By Catherine Wagley
By Catherine Wagley
By Wendy Gilmartin
By Jennifer Swann
By Claire de Dobay Rifelj
By L.A. Weekly critics
By Catherine Wagley
By Zachary Pincus-Roth
|Photo by Ted Soqui|
Joel Mesler is fond of pranks. For months, he had been needling and taunting the new Mountain Bar on Chinatown’s Gin Ling Way in his self-published newsletter (“Why not a bookstore or a flower mart or a spa/brothel?”; “Now all the swells won’t come to Hop Louie’s!”). But on a night last September, he finally decided to strike. The plan: Send a diaper-clad artist who called himself the Nude Breakdancer into the sparkling, Mao-red yuppie watering hole to relieve himself on a barstool while his fawning “entourage” (other C-town artists) bought him drinks and orgasmed over his every witticism. Mercifully, the Breakdancer decided to dress as an alien instead. Had this been a couple of years ago, he wouldn’t have hesitated to implement Plan A. But that was before “the curse.”
Between Thanksgiving and Christmas 2002, Chinatown’s internationally celebrated art scene experienced an appalling double tragedy: the New York heroin overdose of 34-year-old Giovanni Intra, owner of the China Art Objects gallery, and the apparent breakdown two weeks prior of another local gallery owner, Inmo Yuon, who early one morning began smashing windows and mailboxes of other businesses on Chung King Road (including Mesler’s) and throwing a giant model-plane installation through his own front window. Police found Yuon sitting naked on Hill Street, defecating into his hands and smearing feces all over his body. Reportedly, it took eight rubber bullets to subdue him. After 36 hours in a mental ward, Inmo showed up at the local artists’ hangout Hop Louie, heavily medicated and robotically calm, asking for a snifter of Courvoisier. It was bartender Joel Mesler who served it to him.
Mesler himself is a gallery owner — his tiny Pruess Press opened in October in a cul-de-sac complex on Bernard Street. It’s a smaller, more sedate offshoot of his former Dianne Pruess gallery on Chung King Road, where this graduate of San Francisco’s Art Institute pulled a lot of sneaky shit and got away with it. Along with China Art Objects and Black Dragon Society, Dianne Pruess embodied a confrontational, Fluxus-like absurdism that represented Chinatown in its druggy salad days (’99–’02). The gallery’s eponymous Austrian owner never seemed to make an appearance, leaving curator Mesler to unleash genre-bending, Andy Kaufman–esque spectacles meant to infuriate, insult and generally thumb a nose at the concept of art happenings: phony “fashion shows,” lap dancers from Jumbo’s Clown Room, guys in dog suits performing pop-rock hits in Scooby-Doo voices; a twisted minstrel calling himself Mr. Banjo, who sat atop a 10-foot-high stool performing murder ballads and sea chanteys peppered with tasteless jokes about child molestation; and, of course, the Nude Breakdancer (who popped Viagra before the performance to enhance his, er, “poise”). When art critics or journalists came to interview him during the “New Chinatown” media blitz, Mesler had them sit on a couch that was missing a leg; when they nearly toppled over, he’d cover it up with faux concern (“Ohmigod, I’m so sorry! Are you all right?”).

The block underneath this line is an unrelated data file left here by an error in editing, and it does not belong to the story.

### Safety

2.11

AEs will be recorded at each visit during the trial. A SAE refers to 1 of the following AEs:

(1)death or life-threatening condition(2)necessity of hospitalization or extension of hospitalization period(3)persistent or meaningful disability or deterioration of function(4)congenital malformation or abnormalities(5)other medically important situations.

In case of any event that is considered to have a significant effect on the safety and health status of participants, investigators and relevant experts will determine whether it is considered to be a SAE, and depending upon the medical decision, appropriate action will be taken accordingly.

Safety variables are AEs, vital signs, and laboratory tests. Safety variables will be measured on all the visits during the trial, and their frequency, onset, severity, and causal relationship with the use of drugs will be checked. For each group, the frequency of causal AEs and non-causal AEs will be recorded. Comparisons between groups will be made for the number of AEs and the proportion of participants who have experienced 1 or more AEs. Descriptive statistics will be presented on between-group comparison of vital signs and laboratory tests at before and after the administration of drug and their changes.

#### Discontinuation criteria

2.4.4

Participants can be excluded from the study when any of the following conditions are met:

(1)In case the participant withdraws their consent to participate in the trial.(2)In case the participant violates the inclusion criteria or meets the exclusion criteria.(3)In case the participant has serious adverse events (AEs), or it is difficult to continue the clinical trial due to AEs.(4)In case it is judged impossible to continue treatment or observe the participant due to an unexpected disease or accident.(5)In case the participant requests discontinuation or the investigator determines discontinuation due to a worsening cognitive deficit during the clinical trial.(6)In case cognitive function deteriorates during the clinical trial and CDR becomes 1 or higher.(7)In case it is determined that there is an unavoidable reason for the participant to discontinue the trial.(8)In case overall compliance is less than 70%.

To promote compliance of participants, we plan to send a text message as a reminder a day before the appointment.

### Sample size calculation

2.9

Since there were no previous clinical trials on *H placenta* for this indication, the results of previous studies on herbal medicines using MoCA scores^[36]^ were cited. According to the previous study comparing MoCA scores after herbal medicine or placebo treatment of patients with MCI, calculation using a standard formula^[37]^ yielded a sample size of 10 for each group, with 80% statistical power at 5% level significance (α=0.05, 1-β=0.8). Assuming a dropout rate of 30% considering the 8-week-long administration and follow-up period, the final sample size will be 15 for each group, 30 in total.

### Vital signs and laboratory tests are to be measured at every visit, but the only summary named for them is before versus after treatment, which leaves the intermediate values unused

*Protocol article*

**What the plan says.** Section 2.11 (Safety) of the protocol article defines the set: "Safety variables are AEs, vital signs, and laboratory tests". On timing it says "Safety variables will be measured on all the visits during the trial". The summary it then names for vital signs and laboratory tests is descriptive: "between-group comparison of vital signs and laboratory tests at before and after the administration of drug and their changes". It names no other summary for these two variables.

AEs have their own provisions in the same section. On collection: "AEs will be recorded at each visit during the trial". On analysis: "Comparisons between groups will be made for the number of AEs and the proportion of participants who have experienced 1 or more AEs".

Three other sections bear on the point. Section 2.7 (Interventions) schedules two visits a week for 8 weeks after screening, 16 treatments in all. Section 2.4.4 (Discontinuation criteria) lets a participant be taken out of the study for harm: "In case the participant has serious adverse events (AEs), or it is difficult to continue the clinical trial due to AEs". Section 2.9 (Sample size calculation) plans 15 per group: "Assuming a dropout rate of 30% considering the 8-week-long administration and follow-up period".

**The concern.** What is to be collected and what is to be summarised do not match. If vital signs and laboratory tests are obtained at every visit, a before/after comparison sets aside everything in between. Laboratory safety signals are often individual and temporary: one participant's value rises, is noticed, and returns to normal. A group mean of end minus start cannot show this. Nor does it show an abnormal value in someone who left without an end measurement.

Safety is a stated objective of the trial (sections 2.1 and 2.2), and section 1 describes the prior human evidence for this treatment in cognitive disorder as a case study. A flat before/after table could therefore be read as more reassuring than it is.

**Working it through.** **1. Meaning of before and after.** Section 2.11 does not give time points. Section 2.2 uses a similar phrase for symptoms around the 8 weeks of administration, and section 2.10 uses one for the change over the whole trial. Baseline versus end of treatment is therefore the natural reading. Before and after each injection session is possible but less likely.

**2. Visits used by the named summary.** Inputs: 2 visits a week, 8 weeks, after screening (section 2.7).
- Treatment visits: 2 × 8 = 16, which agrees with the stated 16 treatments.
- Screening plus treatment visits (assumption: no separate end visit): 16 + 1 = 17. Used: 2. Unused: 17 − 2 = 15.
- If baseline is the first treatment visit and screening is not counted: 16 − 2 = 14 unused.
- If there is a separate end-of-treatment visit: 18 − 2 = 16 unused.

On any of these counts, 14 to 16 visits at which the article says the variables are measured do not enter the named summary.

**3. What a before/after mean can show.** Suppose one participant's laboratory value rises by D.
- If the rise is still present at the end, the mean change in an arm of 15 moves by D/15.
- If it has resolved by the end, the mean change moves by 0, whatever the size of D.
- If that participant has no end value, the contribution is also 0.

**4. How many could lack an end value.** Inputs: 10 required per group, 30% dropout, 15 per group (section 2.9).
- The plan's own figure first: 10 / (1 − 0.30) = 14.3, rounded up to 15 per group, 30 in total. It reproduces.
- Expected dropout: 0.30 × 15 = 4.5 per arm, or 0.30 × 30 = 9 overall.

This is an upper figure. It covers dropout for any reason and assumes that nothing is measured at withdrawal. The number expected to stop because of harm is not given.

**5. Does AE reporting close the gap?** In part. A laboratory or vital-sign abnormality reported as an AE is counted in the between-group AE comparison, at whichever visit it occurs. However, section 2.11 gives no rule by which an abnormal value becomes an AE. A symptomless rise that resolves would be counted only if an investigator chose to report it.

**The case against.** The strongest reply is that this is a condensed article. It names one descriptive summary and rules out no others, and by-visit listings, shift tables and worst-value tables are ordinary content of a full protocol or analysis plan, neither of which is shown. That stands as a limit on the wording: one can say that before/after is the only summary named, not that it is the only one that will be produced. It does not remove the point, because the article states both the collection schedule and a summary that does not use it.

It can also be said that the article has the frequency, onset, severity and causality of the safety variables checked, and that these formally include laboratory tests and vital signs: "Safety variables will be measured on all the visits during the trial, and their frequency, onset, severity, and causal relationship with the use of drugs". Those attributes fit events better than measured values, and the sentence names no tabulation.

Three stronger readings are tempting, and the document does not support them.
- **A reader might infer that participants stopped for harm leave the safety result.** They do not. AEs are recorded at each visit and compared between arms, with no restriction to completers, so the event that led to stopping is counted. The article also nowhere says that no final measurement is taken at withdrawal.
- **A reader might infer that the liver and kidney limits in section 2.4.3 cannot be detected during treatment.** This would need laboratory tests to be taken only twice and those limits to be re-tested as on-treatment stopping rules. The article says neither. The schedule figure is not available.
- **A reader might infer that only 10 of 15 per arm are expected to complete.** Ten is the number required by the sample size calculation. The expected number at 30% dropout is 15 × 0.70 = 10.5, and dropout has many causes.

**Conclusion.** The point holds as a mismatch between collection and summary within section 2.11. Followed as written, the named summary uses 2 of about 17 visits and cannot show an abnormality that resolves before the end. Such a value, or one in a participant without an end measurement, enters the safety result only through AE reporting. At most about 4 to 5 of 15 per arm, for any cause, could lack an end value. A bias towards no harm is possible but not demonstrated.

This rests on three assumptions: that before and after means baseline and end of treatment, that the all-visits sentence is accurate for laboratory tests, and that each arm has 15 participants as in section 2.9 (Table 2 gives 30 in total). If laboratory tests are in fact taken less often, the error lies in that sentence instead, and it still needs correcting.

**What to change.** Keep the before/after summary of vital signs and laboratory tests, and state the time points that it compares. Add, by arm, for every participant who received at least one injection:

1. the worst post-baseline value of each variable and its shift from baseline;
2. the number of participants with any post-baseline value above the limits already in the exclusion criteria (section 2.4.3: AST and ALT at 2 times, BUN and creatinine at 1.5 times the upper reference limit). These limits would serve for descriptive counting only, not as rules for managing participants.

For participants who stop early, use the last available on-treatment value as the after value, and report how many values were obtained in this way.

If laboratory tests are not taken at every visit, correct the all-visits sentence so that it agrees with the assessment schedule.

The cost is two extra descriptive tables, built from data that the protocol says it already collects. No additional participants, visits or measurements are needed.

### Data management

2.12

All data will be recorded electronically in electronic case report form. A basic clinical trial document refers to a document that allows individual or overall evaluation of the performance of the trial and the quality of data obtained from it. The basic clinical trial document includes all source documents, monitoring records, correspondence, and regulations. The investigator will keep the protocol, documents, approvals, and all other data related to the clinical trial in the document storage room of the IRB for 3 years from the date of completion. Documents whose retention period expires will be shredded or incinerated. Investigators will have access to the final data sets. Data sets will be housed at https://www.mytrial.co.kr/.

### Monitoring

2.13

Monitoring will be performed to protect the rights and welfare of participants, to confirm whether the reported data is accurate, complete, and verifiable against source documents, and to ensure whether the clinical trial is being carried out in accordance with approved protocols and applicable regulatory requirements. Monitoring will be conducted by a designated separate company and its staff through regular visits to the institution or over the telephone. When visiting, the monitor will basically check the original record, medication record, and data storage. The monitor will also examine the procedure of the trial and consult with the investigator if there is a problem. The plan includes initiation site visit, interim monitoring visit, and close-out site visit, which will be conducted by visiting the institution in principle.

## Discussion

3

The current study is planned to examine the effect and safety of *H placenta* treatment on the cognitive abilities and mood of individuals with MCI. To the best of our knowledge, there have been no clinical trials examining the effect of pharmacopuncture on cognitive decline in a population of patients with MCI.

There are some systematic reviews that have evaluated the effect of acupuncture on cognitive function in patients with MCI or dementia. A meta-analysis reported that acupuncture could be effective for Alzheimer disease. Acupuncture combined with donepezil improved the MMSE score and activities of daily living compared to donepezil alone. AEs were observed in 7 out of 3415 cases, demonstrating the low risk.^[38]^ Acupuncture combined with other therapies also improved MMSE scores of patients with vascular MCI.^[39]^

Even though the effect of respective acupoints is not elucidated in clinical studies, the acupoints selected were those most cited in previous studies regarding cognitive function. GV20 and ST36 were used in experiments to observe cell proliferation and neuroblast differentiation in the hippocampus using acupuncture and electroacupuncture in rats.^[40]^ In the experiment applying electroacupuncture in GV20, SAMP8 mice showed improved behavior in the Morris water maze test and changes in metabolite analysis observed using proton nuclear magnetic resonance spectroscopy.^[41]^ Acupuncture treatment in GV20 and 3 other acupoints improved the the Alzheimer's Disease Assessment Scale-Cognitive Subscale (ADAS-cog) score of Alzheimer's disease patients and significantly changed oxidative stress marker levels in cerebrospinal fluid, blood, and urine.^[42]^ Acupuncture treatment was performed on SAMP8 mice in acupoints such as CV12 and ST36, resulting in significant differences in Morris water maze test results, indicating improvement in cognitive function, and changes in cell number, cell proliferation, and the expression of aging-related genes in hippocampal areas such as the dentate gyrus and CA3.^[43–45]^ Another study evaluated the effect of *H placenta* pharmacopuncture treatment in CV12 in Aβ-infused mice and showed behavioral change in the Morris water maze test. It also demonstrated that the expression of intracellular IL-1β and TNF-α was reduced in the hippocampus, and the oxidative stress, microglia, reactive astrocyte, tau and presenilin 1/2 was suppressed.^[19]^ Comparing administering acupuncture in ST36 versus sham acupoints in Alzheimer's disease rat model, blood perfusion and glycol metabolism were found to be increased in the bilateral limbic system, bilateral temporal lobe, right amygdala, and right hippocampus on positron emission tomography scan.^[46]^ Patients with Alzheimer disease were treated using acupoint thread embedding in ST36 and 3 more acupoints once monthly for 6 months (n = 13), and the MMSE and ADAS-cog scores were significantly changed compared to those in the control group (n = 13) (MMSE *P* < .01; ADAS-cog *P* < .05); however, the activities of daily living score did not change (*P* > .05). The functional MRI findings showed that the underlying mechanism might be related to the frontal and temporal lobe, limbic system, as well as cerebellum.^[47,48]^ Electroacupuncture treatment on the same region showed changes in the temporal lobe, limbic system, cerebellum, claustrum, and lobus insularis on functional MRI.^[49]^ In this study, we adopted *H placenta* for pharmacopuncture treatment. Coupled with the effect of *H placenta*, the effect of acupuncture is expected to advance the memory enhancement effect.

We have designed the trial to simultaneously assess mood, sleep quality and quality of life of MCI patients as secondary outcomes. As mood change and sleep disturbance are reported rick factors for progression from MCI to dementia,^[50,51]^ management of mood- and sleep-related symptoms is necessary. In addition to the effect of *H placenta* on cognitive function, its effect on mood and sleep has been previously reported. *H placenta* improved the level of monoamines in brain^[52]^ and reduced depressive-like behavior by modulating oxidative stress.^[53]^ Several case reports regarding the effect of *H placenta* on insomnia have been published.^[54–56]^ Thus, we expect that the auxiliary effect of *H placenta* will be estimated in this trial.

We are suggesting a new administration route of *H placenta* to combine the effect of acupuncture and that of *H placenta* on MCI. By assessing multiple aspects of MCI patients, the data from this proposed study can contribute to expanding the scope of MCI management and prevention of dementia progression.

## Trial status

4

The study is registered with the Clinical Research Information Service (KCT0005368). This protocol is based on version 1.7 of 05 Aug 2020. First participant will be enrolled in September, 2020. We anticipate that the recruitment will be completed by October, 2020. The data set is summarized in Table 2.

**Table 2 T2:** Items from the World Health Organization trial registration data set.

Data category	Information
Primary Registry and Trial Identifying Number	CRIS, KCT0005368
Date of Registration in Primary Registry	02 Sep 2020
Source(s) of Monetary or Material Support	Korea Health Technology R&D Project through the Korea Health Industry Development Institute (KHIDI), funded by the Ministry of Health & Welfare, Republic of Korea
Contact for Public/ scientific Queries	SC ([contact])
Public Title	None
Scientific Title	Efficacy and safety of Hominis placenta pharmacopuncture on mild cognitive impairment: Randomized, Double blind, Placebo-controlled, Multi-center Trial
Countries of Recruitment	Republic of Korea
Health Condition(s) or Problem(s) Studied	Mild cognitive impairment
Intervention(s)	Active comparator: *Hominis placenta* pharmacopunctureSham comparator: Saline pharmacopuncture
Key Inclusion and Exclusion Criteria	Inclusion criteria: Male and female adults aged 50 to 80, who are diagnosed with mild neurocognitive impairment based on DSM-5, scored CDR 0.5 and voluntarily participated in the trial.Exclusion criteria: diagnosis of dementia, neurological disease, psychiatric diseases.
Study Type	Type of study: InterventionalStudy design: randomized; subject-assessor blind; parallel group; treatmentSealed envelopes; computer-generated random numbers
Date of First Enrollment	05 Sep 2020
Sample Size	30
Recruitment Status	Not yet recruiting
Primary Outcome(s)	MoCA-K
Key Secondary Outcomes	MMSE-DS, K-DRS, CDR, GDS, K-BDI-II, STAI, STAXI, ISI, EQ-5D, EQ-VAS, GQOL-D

Dianne Pruess, it turns out, never even existed. The alleged owner was invented by Mesler to keep “the art snobs” at bay and allow him to focus on his myriad projects, like his jeremiad-spouting art newsletter, The Rambler (“The Real Story of the good and bad things about Chinatown”), and the Chinatown Arts Academy, a “university without borders” that offered curriculum to one student per semester. True to Mesler’s inside-outski form, some of the provocatively weird classes might or might not have really existed (“Indoor and Outdoor Gardening With Steve Hansen”; “Art Theory While Soaking in a Custom Hot Tub with Dave Deany”). Giovanni Intra was on the faculty, as was the reclusive novelist Thomas Pynchon, who was listed because “Maybe he’ll decide to show up,” said Mesler with a trademark cheese-eating grin that said, Isn’t this great? Isn’t this fun? Can you believe we’re getting away with this?
Around the time of Intra’s death and Inmo’s meltdown, Mesler’s goofy grin disappeared and was replaced by a slight prickliness, a weariness that usually befalls someone headed for some sort of personal crossroads. He closed Dianne Pruess without explanation and sold the building that housed it. (The space is now home to a gallery galled Xing.) His involvement in the new Bernard Street complex with two newcomers, Golinko/ Kordansky and Daniel Hug, could be considered a clean-and-sober chapter two for Chinatown art, only now there’s a sour feeling of lines being drawn, of an ensuing fight to preserve the loosey-goosey, anything-can-happen feel that birthed this vital scene in the first place. It’s a quality some now see as tenuous with the recent push for neighborhood gentrification, symbolized by the Jackie Chan outdoor films shown for the last three summers and the obnoxious “Chinatownland” sign erected last year along Hill Street to mirror the Hollywood sign and its phantoms of boosterism.
“There are four basic groups in Chinatown right now,” says Mesler. “The old gallery owners who don’t want anything to change, the old businessmen who don’t want anything to change, the real-estate speculators who want to carve the place up into high-priced chunks, and the business-improvement people who want to bring in Starbucks.” And through all this, The Rambler continues its taunts: “Mr. RH continues to employ devious business devices to improve revenue. One of his tenants has already left because of a rent hike. Will you jack it up again, RH? How much will they pay?”
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